The recent funeral of Queen Elizabeth II broke with a 300-year-old British tradition started by George III. His predecessor and grandfather, George II had a large and public funeral at Westminster Abbey in 1760.
That would be the last time the 11th Century icon hosted the funeral for a reigning monarch until this month. George started a tradition aimed to give the royal family more privacy. When his brother William Henry, Duke of Gloucester and Edinburgh passed away in 1805, his son William Frederick wrote to the king and told him that his father had requested to be buried in a vault in the Free Chapel of St. George at Windsor Castle. George wrote back to his nephew to say that he would honor this request, and noted that it would change the funeral “from a public to a private one.”
From that time on, royal funerals took place at Windsor. George buried his beloved youngest daughter, Princess Amelia there in 1810. Seven years later, the whole country plunged into mourning when George’s granddaughter, Princess Charlotte died in childbirth, along with her infant son. As heir apparent to the throne, she was hailed as a fresh hope by a population disgusted with the excesses of her father, the Prince Regent, and distressed by the increasing madness of her grandfather George III.
Even Americans felt the pain of this loss. Louisa Caton Hervey, granddaughter of Charles Carroll, was visiting England at the time and explained the “terrible affliction” felt by all the public at the loss. “We are all in the deepest mourning,” she noted. From a modern perspective, it is easy to imagine the shock and heartbreak would have been similar to public loss felt by the death of Princess Diana in 1997.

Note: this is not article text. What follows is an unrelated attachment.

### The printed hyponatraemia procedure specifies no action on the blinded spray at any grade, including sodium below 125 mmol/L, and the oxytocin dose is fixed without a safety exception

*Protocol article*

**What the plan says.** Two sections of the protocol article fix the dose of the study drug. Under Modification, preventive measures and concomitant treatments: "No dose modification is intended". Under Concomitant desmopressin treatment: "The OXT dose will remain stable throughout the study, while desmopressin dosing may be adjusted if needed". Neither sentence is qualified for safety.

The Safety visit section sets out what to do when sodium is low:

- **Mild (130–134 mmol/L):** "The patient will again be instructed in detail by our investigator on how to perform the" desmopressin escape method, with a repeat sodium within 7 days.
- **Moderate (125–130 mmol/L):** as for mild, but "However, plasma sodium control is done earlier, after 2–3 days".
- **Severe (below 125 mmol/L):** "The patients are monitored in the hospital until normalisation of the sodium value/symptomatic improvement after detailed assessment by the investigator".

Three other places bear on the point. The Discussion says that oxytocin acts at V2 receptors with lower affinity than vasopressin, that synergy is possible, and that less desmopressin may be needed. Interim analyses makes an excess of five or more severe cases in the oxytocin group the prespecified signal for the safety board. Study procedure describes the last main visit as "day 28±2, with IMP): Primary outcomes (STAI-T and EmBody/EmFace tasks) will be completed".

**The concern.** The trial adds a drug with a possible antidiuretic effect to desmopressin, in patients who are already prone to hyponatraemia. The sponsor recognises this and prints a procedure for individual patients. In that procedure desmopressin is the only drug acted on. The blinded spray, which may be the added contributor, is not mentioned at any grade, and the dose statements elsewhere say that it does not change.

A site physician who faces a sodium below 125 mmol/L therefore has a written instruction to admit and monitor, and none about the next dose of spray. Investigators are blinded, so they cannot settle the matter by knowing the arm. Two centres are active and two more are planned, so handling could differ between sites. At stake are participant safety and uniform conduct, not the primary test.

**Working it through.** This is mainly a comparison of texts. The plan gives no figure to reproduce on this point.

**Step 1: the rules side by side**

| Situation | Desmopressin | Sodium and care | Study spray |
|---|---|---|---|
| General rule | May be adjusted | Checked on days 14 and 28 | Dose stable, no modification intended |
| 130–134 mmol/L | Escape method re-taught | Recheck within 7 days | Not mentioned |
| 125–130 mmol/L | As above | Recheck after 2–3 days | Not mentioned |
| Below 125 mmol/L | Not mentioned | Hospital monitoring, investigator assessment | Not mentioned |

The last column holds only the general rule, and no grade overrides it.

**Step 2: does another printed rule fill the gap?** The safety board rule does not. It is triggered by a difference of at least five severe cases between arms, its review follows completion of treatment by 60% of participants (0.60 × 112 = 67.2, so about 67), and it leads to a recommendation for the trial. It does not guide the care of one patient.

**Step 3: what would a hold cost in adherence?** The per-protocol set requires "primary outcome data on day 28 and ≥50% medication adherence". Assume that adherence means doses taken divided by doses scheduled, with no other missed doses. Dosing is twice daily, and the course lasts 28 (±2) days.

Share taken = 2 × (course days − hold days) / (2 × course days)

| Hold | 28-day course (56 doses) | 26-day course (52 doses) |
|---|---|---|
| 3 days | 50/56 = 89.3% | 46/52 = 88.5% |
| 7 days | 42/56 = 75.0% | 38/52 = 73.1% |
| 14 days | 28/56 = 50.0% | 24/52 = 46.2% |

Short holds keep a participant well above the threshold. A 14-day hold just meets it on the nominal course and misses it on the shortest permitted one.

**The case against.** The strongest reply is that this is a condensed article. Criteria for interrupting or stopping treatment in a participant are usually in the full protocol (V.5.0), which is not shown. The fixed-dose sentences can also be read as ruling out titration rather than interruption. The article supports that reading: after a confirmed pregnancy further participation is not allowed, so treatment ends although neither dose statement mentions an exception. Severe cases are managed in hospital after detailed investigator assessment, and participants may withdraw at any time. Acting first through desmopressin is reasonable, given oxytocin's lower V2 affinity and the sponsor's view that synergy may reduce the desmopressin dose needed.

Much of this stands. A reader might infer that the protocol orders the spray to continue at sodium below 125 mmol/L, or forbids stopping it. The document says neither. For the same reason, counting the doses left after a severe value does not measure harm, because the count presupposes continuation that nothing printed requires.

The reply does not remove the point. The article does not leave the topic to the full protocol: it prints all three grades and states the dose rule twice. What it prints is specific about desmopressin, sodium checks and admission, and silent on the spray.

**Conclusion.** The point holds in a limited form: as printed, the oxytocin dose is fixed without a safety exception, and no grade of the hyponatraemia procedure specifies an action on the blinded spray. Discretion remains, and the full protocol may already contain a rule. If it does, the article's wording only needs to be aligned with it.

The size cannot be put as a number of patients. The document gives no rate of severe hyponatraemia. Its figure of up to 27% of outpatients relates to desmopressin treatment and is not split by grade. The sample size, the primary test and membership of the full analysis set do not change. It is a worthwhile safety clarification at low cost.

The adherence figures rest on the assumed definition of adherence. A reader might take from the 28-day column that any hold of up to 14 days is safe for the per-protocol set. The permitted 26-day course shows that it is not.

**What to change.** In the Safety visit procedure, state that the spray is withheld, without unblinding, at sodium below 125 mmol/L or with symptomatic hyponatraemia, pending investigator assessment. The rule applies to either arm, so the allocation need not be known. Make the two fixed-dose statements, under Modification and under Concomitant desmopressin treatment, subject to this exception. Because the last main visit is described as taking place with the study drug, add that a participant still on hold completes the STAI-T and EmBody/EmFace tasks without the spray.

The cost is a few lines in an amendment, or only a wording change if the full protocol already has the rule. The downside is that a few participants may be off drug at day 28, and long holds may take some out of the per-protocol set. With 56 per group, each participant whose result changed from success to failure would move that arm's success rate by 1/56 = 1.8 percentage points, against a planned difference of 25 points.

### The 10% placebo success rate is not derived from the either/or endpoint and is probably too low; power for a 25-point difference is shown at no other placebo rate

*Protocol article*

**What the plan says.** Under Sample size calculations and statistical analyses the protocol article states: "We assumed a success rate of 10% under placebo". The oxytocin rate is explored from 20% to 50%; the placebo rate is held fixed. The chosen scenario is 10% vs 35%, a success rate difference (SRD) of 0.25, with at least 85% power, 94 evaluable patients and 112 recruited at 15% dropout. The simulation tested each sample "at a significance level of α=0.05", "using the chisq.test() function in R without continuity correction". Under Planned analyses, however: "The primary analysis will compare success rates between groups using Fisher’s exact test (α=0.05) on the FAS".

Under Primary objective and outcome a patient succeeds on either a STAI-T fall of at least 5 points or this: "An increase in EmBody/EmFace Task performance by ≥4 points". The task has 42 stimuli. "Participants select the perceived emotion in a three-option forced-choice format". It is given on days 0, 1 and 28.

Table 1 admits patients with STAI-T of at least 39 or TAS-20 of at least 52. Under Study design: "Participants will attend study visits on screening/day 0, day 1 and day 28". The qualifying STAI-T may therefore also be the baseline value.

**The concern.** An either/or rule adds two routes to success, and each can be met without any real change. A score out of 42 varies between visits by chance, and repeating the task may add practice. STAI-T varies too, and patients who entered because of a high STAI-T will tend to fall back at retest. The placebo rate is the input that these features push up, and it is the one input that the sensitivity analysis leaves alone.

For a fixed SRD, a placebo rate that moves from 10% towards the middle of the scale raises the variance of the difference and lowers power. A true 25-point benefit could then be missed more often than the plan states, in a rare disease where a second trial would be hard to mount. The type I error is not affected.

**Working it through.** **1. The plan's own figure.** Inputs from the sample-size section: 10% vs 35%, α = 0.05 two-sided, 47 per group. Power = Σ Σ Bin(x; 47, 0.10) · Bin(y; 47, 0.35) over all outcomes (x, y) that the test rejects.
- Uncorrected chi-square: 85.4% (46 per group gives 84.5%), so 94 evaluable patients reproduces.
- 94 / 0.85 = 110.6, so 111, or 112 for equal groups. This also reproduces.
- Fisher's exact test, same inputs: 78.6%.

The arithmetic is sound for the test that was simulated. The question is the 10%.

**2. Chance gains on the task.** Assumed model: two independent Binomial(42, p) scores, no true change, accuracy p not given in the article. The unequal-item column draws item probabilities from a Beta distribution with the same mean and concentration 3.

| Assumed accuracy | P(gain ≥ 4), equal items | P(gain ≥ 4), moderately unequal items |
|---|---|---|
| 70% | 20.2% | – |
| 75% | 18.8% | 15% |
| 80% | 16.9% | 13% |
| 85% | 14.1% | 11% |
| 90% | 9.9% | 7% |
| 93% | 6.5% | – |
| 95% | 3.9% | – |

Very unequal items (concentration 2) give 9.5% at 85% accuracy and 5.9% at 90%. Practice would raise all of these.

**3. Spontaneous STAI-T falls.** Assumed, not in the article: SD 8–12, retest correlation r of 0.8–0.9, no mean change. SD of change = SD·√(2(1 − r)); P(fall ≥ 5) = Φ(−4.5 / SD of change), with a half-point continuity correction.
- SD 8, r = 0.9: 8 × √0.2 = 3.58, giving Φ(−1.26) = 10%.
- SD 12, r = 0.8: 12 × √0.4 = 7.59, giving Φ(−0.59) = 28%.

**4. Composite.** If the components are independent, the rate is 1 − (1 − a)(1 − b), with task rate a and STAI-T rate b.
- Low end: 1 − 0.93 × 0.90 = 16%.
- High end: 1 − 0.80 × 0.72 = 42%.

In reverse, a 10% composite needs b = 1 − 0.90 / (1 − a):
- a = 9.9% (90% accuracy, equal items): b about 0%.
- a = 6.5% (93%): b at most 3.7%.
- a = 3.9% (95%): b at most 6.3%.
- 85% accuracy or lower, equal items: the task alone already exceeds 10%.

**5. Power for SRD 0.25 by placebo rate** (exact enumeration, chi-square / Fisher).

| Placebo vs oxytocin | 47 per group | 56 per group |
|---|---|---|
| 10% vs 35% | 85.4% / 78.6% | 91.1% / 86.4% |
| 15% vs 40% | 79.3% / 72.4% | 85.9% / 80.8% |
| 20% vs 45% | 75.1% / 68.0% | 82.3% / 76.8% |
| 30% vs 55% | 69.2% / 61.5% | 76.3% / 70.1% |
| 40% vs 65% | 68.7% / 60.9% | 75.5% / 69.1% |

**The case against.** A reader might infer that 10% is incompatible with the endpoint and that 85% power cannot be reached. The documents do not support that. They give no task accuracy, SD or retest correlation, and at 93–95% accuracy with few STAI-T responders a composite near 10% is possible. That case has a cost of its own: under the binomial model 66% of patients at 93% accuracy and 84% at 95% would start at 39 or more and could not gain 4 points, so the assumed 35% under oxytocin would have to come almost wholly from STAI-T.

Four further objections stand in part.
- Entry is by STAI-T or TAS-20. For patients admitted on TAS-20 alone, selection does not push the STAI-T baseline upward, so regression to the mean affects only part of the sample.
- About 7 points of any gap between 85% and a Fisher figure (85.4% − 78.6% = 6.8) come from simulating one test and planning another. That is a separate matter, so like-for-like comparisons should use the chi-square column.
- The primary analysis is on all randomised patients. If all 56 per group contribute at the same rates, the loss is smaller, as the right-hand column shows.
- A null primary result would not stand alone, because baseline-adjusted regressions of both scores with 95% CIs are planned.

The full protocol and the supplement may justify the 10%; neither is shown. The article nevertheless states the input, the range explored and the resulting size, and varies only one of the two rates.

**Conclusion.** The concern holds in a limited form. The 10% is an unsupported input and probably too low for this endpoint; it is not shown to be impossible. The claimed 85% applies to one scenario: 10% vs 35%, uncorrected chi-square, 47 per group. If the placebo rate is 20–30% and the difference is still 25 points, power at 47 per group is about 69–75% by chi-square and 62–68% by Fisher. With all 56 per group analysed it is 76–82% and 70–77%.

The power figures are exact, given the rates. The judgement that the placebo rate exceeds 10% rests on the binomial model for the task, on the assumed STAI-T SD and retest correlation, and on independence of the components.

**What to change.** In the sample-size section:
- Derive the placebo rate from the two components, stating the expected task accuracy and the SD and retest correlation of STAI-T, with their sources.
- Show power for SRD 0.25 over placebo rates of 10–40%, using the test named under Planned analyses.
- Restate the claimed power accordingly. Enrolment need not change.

Though the funeral procession through London was majestic, the state funeral was held in the smaller venue at Windsor.
One year later, in 1818, George’s wife, Queen Charlotte died. Event planners at Windsor were starting to get pretty good at funerals. Minute details of the event were reported in European Magazine. The queen was laid to rest in a lead-lined coffin of Honduras mahogany, fitted with a mattress and cushion covered in white embossed silk and filled with spices.
Two years after that, the chapel at Windsor played host to the funeral for George III.
And so it continued until this month. While Queen Elizabeth still had a private burial at Windsor, her funeral was held in the larger venue of Westminster Abbey. I haven’t found a definitive answer as to why they choose to break with tradition. One account said that was the Queen’s wish. Whether she wanted to signal that her reign was a break from the past or simply to make it easier for more people to attend is something I can only guess at.
I wrote a series of three books set in 1816 and 1817. The series stops before the death of Princess Charlotte and the last book, Deceptive Behavior, involves people who live far out in the country, but I wonder if even they would have strongly felt the loss of the Princess Charlotte. I guess as the creator of these characters, I get to make that choice for myself, but sometimes I forget. Characters just take over after a while…